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Businesses led by women and minorities have long lagged in the race for venture capital-and this past year was no different. In 2003, women led companies accounted for a scant 4.2 percent of all VC dollars, according to a 2004 report from Growthink Research in Los Angeles and Re:invention Inc. in Chicago. Similar numbers are not even available for minority-owned businesses, though experts estimate that they grabbed an equally small slice of the venture pie.
But in the microcosmic world of VC education, an interesting shift is taking place that may change those stats in coming years. The latest class of the Kauffman Fellows Program, an educational program based in Shawnee Mission, Kansas, that's designed to educate and train future VCs and leaders of high-growth companies, is the most diverse to date. Of the 14 fellows, eight are minorities: two are black, five are Asian, and one has a Middle-Eastern background. Three of the fellows are women.
True, it's a small sample size. But Trish Costello, CEO of the Center for Venture Education, which runs the Kauffman Fellows Program, points out that when the program began 10 years ago, "there were so few African Americans in venture capital, it was within the percentage of error-so from a research standpoint, you couldn't really count it." Today, the Kauffman Program alone can claim six black VC general partners as former program fellows. Costello adds that the number of "general minorities"-or nonwhites-in the VC arena has risen dramatically over the past few years because of a more global focus. "You're seeing a much higher number now because of the rapidly increasing [number of] Asian and Indian VCs who are doing a bang-up job," she says.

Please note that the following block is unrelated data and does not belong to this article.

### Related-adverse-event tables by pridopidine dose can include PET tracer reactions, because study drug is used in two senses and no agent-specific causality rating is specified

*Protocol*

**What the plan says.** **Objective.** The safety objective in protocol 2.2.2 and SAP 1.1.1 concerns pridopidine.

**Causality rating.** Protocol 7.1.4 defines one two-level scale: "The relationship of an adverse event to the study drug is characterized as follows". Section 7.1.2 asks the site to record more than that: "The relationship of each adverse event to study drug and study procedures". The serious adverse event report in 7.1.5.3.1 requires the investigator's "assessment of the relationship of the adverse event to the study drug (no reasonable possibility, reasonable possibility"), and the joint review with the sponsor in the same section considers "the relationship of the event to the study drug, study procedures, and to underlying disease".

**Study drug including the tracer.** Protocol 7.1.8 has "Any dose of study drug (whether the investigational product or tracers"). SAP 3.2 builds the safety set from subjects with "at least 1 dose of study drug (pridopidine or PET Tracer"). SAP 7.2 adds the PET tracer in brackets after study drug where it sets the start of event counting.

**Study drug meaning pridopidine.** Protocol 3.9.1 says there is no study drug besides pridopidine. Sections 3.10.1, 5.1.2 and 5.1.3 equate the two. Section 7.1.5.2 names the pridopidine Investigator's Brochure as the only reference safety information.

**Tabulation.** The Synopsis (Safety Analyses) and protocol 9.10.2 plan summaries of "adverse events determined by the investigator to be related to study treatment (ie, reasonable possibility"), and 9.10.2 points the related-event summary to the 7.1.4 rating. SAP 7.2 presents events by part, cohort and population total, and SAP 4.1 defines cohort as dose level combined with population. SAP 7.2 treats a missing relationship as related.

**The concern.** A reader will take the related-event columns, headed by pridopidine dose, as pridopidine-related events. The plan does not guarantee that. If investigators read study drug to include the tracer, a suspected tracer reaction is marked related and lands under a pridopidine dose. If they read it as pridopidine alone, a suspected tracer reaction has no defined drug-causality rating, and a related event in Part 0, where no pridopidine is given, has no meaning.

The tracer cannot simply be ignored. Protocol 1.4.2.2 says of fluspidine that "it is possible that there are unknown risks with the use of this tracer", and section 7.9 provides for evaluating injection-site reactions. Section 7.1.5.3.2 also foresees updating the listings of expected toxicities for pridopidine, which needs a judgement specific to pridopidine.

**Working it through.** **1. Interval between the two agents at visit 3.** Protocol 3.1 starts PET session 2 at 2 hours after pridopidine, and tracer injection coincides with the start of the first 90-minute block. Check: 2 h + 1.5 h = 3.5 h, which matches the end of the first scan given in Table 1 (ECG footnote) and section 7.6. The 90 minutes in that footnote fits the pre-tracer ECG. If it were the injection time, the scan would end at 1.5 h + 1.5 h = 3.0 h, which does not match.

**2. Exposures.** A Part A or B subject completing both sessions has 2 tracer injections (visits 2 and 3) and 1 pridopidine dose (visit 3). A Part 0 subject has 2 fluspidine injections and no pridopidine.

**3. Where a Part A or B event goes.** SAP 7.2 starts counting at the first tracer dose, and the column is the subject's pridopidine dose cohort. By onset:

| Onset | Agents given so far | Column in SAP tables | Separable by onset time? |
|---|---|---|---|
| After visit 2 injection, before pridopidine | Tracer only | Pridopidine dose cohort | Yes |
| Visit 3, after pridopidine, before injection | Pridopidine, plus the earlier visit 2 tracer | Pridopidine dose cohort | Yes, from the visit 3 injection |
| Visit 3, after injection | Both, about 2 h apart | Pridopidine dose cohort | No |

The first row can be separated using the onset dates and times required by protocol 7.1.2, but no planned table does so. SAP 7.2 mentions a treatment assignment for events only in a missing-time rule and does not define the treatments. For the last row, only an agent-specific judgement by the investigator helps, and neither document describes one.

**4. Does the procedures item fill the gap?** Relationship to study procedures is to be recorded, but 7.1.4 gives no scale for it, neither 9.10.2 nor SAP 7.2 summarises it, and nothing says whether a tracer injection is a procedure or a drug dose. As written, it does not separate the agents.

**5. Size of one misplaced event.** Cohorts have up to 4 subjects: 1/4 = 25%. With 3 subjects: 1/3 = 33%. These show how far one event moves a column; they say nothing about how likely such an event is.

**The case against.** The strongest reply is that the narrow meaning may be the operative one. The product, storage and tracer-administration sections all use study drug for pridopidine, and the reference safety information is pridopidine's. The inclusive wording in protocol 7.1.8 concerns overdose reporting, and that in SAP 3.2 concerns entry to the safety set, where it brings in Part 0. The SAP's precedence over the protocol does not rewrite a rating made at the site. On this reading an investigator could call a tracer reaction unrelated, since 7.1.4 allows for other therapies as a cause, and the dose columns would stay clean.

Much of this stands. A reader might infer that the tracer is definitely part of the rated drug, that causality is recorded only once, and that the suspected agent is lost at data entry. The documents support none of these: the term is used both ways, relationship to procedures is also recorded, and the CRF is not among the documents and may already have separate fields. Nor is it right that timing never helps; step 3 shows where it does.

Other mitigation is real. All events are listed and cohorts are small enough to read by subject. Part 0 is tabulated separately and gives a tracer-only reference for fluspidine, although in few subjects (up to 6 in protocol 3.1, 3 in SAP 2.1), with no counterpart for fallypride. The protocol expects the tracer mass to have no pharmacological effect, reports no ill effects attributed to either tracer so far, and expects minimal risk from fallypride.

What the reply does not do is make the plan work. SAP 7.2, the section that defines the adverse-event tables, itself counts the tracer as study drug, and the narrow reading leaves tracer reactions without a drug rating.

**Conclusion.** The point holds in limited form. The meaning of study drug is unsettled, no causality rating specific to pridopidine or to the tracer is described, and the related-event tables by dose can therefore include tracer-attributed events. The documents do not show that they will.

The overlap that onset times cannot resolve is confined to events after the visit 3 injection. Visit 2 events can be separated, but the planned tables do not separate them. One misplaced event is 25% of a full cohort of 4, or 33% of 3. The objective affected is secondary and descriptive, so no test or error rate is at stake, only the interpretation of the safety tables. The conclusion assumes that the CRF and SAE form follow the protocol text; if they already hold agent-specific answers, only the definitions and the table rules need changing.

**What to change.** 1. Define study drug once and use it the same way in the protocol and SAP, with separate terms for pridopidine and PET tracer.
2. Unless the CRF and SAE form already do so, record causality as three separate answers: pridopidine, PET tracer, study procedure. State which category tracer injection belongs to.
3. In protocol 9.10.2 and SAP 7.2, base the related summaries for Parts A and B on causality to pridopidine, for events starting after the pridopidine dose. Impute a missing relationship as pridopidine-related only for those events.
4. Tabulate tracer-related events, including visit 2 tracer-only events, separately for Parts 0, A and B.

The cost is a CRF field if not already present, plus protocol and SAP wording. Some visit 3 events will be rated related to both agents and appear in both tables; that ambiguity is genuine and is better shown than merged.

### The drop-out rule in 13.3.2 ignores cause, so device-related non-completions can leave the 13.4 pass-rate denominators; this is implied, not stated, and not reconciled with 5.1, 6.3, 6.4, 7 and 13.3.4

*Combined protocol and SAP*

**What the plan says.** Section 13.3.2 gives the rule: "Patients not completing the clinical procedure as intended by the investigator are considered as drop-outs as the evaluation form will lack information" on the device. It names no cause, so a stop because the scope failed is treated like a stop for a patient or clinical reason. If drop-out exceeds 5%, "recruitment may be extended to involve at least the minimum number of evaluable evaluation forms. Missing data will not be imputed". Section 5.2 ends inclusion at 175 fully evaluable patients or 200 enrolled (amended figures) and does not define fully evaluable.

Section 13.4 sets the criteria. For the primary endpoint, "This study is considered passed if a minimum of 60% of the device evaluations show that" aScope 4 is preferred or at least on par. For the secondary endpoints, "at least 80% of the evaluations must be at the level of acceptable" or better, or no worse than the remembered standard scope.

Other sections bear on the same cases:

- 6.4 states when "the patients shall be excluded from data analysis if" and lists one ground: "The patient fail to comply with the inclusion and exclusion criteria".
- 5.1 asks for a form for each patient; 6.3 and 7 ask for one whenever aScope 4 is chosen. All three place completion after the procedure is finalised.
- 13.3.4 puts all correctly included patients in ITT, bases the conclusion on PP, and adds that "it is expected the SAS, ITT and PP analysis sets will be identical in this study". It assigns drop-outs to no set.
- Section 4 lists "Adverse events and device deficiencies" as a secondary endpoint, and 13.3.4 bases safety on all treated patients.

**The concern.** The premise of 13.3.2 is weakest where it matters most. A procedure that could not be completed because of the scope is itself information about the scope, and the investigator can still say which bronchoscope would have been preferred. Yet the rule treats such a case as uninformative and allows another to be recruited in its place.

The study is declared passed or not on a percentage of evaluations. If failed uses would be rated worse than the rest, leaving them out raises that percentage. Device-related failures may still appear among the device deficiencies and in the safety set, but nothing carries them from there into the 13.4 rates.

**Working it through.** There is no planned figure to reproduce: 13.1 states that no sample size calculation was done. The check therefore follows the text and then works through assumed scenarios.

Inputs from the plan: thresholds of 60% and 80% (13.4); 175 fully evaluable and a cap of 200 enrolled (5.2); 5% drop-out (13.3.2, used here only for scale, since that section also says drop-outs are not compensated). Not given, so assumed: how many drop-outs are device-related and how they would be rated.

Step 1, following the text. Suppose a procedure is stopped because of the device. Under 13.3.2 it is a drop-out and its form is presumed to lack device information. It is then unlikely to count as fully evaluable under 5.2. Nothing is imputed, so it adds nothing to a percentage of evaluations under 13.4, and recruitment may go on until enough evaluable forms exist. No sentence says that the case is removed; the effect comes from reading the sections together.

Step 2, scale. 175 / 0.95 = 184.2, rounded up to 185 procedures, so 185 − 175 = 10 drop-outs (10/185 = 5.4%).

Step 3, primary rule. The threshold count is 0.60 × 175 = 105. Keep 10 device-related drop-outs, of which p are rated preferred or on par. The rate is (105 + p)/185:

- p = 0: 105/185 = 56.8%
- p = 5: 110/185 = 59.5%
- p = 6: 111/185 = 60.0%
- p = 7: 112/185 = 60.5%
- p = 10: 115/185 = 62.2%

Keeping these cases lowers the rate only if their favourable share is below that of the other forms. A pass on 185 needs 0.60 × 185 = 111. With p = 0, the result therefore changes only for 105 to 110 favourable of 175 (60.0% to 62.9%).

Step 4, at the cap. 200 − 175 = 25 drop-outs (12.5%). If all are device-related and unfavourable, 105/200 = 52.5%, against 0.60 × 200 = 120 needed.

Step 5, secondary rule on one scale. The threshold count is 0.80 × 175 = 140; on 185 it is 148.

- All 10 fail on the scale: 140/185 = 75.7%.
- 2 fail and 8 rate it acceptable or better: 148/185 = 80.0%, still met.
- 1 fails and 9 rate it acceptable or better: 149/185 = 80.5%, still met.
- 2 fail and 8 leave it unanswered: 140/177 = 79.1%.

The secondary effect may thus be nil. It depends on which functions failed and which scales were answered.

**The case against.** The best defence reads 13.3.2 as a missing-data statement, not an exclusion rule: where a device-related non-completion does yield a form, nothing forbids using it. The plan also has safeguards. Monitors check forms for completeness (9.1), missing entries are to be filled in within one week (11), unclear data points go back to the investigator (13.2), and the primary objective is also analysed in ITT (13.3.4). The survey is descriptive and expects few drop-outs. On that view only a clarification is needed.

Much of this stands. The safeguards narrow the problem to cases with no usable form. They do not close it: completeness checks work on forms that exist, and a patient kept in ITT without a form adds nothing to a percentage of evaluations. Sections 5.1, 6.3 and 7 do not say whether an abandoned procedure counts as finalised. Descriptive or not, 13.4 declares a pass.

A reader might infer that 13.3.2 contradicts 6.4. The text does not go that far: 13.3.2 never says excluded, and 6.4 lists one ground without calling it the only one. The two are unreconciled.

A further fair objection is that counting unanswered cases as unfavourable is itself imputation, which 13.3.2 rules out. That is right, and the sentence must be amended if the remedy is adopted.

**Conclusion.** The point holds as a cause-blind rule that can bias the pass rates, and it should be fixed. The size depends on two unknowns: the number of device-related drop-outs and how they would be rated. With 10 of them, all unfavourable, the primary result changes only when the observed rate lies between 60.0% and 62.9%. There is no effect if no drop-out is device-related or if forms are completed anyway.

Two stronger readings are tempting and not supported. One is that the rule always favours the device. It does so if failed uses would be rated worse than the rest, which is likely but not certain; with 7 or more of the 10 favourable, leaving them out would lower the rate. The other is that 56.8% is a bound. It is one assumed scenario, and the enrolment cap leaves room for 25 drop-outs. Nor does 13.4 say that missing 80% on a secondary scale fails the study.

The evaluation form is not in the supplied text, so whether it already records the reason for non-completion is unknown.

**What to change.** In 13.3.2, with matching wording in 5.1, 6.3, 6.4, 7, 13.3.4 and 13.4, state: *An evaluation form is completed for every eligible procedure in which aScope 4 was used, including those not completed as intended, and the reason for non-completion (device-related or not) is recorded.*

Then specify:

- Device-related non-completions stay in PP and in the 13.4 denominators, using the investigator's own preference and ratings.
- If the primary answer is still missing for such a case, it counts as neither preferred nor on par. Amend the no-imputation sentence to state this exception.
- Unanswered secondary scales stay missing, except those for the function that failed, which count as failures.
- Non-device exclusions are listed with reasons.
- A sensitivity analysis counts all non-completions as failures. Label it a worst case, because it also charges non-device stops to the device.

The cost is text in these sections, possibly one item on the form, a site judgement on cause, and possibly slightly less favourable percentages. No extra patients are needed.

Amal Johnson, venture partner with ComVentures in Palo Alto, California, reports seeing more women among her peers and chalks that up to more women in senior positions in corporate America, as well as in engineering and business schools. "That's the pipeline that feeds [the VC industry]," she says. "So it's natural to have this spillover to the venture business, which always looks for talent to help grow and invest in young companies."
The question is, As more women and minorities enter the VC arena, will that mean more capital for women- and minority-owned businesses? Costello says it's too soon to tell, and Johnson is quick to point out that VCs should be blind to gender, race and ethnicity-neither excluding entrepreneurs, nor favoring them because of those factors. But in the cutthroat, competitive world of VC, networking is everything-and both women and minorities have had trouble cracking the classically Caucasian old boys' networks that tend to foster deal making.
"I always used to say the bottom line has no gender, but if you can't get in the door, you're not going to get to the bottom line," says Kay Koplovitz, co-founder of two New York City-based companies, including Springboard Enterprises, a nonprofit organization dedicated to helping women-led businesses gain visibility and access to capital markets. "So it's really about human capital."
Koplovitz, also founder of USA Networks, notes that both men and women can open doors for female CEOs, but, generally, women VCs have played that role for Springboard companies. ComVentures' Johnson admits she feels some obligation to play a mentoring role. "So many people have extended a hand for me to get to where I am, I ought to do the same," she says. "For young women, I'd probably go the extra mile."
Ultimately, of course, only dollars and cents will motivate VCs to change the complexion of their portfolio companies. And Costello says that as successful minority- and women-led businesses gain more visibility, VCs will start to see diversity as a key part of their strategies. "When VCs start realizing they're missing tremendous opportunities to make money, and that they're not in the right networks," she says, "they will actively change that."
is executive editor of CEO Magazine.